Experiencing The Cutting Edge Of Dredging Technology

Exhibit on cutting forces at the Damen Dredging Experience
Exhibit on cutting forces at the Damen Dredging Experience

Ever tried to eat peas with a knife? Didn’t fare well, right? Sorry, this post will not help you. It is just more entertaining doing so. And you might remember this week’s lesson.

After all the other posts, I would like to continue our tour along the exhibits of the Damen Dredging Experience. We’ve seen at “the Bank” that by gravity and hydraulic action the sand can start moving towards the suction mouth. Another well-known mechanism for collecting the sand is by cutting. This mechanism is primarily used in the cutter heads of CSD’s of course, but also in the trailing drag heads of TSHD’s.

Be aware, that the gravel sample in the exhibit is an artificial sediment, specifically designed to be porous and demonstrate the “rolling peas effect”. Naturally occurring gravel sediments have a wide range Particle Size Distribution and will have virtually no gaps between the grains. The smaller grains will lock the bigger grains in place and it will be more difficult to move them.

In this exhibit you will see two different types of sediment. Wet fine grained sand and very coarse gravel in a jar with a handle. When you rotate the blade in the gravel, you will notice a rather high cutting force, that remains relatively constant. The water can easily move through the pores. Rotating the blade in the jar with sand, is very hard at first. But as soon, as there is a chunk of sand dislodged, the cutting force is decreased dramatically. The decrease can be explained by the fact, that once water has entered the shear plane, it cannot dissipate back in the pores and will lubricate the chunk moving over the bed. This is a phenomenon, sometimes encountered with ploughs.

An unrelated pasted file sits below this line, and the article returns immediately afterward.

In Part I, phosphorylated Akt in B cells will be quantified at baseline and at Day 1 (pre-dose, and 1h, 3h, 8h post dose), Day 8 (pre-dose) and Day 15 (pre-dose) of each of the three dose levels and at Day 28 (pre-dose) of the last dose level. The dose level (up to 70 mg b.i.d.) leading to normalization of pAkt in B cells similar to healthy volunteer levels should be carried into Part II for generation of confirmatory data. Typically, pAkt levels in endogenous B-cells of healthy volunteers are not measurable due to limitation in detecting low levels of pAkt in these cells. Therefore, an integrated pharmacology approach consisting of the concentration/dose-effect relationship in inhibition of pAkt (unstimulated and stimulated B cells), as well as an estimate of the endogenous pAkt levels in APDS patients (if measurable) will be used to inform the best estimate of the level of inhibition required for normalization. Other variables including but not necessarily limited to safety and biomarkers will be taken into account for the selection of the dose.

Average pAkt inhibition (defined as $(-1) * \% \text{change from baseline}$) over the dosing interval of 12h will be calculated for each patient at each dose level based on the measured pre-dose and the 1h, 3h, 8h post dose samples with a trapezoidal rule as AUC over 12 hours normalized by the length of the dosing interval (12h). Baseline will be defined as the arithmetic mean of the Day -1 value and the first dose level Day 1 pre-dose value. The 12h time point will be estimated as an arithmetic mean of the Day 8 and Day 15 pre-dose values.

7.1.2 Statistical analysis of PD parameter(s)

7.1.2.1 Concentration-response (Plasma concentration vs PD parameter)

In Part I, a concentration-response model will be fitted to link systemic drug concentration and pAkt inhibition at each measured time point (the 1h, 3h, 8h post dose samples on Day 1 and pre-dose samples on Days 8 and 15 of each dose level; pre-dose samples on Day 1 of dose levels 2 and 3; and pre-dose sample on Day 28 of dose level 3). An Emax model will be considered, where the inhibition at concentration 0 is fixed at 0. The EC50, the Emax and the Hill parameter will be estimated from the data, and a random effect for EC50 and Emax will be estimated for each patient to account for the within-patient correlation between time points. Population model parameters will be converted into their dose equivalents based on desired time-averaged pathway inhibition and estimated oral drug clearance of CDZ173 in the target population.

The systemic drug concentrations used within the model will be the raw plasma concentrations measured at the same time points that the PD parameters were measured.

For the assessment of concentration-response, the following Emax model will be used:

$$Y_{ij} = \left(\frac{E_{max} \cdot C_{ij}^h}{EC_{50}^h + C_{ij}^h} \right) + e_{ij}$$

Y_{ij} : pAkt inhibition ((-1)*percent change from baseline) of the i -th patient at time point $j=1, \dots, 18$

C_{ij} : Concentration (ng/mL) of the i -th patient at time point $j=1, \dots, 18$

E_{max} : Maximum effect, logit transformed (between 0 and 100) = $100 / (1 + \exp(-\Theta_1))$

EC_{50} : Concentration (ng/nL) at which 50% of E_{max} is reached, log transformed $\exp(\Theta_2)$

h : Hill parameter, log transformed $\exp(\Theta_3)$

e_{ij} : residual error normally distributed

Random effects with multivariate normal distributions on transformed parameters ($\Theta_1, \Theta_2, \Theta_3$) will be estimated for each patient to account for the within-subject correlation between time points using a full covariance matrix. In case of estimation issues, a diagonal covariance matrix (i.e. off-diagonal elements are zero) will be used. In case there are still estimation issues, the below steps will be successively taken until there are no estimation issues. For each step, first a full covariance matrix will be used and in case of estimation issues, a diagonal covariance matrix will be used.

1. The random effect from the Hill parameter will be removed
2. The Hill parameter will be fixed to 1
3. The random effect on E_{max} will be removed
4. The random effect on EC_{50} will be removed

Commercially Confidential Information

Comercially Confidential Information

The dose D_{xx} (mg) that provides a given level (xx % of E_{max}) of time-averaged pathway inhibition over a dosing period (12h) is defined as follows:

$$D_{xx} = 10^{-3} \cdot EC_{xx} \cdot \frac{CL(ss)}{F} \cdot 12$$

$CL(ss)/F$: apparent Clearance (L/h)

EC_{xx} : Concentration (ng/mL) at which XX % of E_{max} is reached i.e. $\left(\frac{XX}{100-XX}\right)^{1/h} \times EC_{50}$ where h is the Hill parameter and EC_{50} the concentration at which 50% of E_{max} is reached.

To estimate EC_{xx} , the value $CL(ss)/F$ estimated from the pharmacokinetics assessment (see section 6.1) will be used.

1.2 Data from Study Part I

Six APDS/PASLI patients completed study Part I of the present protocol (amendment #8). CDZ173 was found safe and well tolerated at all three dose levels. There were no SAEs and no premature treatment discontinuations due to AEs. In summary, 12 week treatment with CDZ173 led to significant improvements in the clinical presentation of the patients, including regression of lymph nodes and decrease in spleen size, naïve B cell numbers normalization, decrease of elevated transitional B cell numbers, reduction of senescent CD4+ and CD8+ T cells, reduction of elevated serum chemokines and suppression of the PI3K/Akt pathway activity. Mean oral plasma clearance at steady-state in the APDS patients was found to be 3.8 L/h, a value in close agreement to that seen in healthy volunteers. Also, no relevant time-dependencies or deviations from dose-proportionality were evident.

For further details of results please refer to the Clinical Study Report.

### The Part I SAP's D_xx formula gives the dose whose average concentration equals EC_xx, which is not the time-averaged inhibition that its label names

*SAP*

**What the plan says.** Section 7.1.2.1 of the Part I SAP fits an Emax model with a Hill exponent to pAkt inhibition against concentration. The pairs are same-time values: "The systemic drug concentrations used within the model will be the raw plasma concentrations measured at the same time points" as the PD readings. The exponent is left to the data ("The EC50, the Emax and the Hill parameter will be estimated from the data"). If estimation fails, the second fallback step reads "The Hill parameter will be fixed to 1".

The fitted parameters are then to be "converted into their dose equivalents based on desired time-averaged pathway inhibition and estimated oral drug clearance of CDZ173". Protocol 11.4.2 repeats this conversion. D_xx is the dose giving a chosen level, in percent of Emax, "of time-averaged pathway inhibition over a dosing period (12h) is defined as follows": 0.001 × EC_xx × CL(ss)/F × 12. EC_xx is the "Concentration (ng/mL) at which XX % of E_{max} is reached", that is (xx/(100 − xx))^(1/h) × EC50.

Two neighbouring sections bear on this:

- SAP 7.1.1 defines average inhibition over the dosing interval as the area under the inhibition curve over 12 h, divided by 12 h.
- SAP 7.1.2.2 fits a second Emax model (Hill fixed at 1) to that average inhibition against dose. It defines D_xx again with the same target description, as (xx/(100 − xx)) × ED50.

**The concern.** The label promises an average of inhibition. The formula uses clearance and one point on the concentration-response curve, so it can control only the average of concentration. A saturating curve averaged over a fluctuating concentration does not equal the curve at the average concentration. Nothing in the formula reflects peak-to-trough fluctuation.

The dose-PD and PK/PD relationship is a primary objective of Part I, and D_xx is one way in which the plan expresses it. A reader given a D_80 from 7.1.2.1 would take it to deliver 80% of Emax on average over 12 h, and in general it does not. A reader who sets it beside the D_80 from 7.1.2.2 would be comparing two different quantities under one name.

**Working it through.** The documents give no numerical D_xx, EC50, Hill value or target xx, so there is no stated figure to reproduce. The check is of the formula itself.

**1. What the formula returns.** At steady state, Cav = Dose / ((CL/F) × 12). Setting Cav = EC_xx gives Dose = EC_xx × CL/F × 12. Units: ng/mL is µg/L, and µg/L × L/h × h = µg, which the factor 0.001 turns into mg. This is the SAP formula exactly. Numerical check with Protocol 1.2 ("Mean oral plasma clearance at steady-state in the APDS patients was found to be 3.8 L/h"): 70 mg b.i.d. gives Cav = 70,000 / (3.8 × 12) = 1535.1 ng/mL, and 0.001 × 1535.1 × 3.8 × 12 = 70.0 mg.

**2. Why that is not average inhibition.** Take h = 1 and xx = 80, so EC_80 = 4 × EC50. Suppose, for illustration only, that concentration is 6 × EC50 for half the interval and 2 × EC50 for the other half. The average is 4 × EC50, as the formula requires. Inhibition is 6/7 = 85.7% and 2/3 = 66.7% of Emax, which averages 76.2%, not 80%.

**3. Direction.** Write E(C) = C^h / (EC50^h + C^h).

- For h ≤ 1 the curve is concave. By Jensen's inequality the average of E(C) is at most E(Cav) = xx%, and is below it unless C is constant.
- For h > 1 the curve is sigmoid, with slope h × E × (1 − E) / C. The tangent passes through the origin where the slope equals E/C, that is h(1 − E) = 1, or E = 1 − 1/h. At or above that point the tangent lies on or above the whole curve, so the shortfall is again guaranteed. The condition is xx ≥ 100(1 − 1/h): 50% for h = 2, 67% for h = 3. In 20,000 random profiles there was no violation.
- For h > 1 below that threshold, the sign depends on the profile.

Under pressure in densely packed sediments
Under pressure in densely packed sediments

The theory of cutting sand is largely explored by dr. S.A. Miedema1. He wrote an extensive book2 on this subject and anyone interested in the details is encouraged to read it. Again, the basis for cutting sand is the dilatancy of sand, just like in the previous exhibit. The grains are moved and the water has to be forced in the pores. As the blade moves at a certain speed, the sand exerts a horizontal cutting force on the blade. Force, times speed is power. At this speed and cutting height you have a certain production. Power divided by production yields a Specific Cutting Energy3, which is a parameter for how much effort it costs to cut 1m³. The SCE is largely governed by the undrained shear strength and the angle of internal friction and is different for every type of sediment. They are measured with a Cone Penetration Test4,5. In order to estimate the production of the dredge, we really need to know these parameters. If they are not available, maybe you can receive the results from a Standard Penetration Test6,7.

Basic explanation of the theory of sand cutting